If you are investing in pipeline companies, the last thing you'd want in a quarterly earnings release is a bunch of surprises. Luckily when Energy Transfer Partners reports earnings after market close on August 5, chances are there won't be too many surprises.
Aside from its small retail marketing segment, more than 80% of the company's operational income is generated through fixed-fee contracts that keep it insulated from commodity price swings. So despite the big decline in share price this year, earniings results shouldn't look that much different than it did this time last year. Here's a quick look at what you should, and shouldn't, look for.
What we got last timeBecause of its rather complex structure -- something its managing company Energy Transfer Equity is looking to correct -- the financial statement for Energy Transfer Partners can be a little complex. The most important number for investors to look at, though, is distributable cash flow attributable to the partners of ETP. This is the one that most directly impacts the cash payout for the company's unitholders.
If we look exclusively at this number -- prorated for the acquisition of Regency Energy Partners -- distributable cash available for unitholders came in at $846 million, a $2 million bump from what it produced one year prior. That was enough to cover its $826 million in distributions, but there wasn't a whole lot of breathing room as distribution coverage ratio was just 1.04 times. Breaking out the company's results by segment, we'll see that we got a rather mixed bag, where losses in its gas transmission and storage and other segments were covered by a good-sized bump in its midstream, liquids transportation and storage, and retail segments.
Source: Energy Transfer Partners earnings release, author's chart.
What to look forTrying to keep track of the corporate structure of Energy Transfer requires a really good road map and some GPS.Since Energy Transfer Equity has been shuffling around assets under its management with dropdowns, consolidations, and acquisitions, it will be difficult to evaluate Energy Transfer Partners' segment-by-segment results on operations alone for several quarters at least. So the best ting to do is focus on its distributable cash flow attributable to unitholders.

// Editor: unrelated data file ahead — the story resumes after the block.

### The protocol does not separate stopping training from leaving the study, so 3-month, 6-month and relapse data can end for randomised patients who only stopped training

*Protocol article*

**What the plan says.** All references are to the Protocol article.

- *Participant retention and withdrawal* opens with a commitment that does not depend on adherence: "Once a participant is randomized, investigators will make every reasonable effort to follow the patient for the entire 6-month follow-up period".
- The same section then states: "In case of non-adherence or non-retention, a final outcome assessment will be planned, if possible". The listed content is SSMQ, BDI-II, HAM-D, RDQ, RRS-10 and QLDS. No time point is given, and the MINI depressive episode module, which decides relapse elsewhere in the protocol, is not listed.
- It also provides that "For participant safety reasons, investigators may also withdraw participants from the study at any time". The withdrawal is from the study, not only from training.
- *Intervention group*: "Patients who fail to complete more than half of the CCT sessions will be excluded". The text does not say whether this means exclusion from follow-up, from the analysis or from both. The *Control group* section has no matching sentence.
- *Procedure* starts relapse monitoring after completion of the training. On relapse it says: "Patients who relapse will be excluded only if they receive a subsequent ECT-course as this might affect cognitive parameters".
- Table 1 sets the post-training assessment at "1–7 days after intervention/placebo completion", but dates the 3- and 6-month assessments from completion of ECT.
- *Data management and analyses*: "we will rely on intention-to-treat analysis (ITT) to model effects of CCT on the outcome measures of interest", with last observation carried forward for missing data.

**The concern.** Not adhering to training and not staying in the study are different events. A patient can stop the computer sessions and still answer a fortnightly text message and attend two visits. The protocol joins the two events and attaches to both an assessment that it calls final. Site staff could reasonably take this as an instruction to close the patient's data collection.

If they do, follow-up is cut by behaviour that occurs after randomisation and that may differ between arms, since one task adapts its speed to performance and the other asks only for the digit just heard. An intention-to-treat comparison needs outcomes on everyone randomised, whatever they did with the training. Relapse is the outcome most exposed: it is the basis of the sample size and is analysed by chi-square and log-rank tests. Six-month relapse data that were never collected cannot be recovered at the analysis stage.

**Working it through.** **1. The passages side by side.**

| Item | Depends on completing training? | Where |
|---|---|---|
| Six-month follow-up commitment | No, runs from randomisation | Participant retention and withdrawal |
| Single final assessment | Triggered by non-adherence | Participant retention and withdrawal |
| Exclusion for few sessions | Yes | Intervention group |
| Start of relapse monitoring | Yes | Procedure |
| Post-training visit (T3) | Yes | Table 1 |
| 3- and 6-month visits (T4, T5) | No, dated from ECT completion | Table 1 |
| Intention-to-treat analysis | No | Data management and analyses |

According to its most recent management presentations, Energy Transfer plans to raise its distributions by 5% each quarter in 2015 while maintaining a distribution coverage ratio of at least 1.05 times. Obviously, to achieve this, distributable cash flow to unitholders will need to incrase at a very similar rate.
Don't worry about the Williams merger stuffOne question that has been lingering lately is whether Energy Transfer Equity will be able to finalize the deal to acquire Williams Companies . There has been a lot of talk about this proposed dea, but if you are a unitholder of Energy Transfer Partners, then this deal will have little impact on what you own specifically. If the deal were to happen, then Energy Transfer Equity would acquire Williams Companies, the general partner, which would give it control of Williams master limited partnership.
The only way this deal could impact Energy Transfer Partners is if Energy Transfer Equity were to consolidate Energy Transfer Parrtners and Williams Companies MLP under one roof. It's not completely beyond the realm of possibility because Energy Transfer Equity did just that with this recent Regency merger. However, Energy Transfer Equity has been just as happy letting its other subsidiary MLPs operate separate one another and let them each pay their incentive distribution rights.
For now, though, the bigger element to focus on is how the company's organic operations perform.
What a Fool believesIf you are looking for a reason why shares of Energy Transfer Partners are down more than 20% so far this year, I can't tell you because it is just as confusing to me as well. Energy Transfer's creative financial moves aside, the company's operations have performed well throughout the downturn and it's still generating strong cash flows to support distribution growth. Unless there are some real big unforeseen operational hiccups we have not been made aware of so far, then this quarter's results shouldn't look too different than last quarter's.
With Energy Transfer Partners' yield pushing above a tantalizing 8% yield, it's hard not to like this stock today.
The article Here's What to Expect When Energy Transfer Partners Reports Earnings originally appeared on Fool.com.
Tyler Crowe has no position in any stocks mentioned.You can follow him at Fool.comor on Twitter@TylerCroweFool. The Motley Fool has no position in any of the stocks mentioned. Try any of our Foolish newsletter services free for 30 days. We Fools may not all hold the same opinions, but we all believe that considering a diverse range of insights makes us better investors. The Motley Fool has a disclosure policy.
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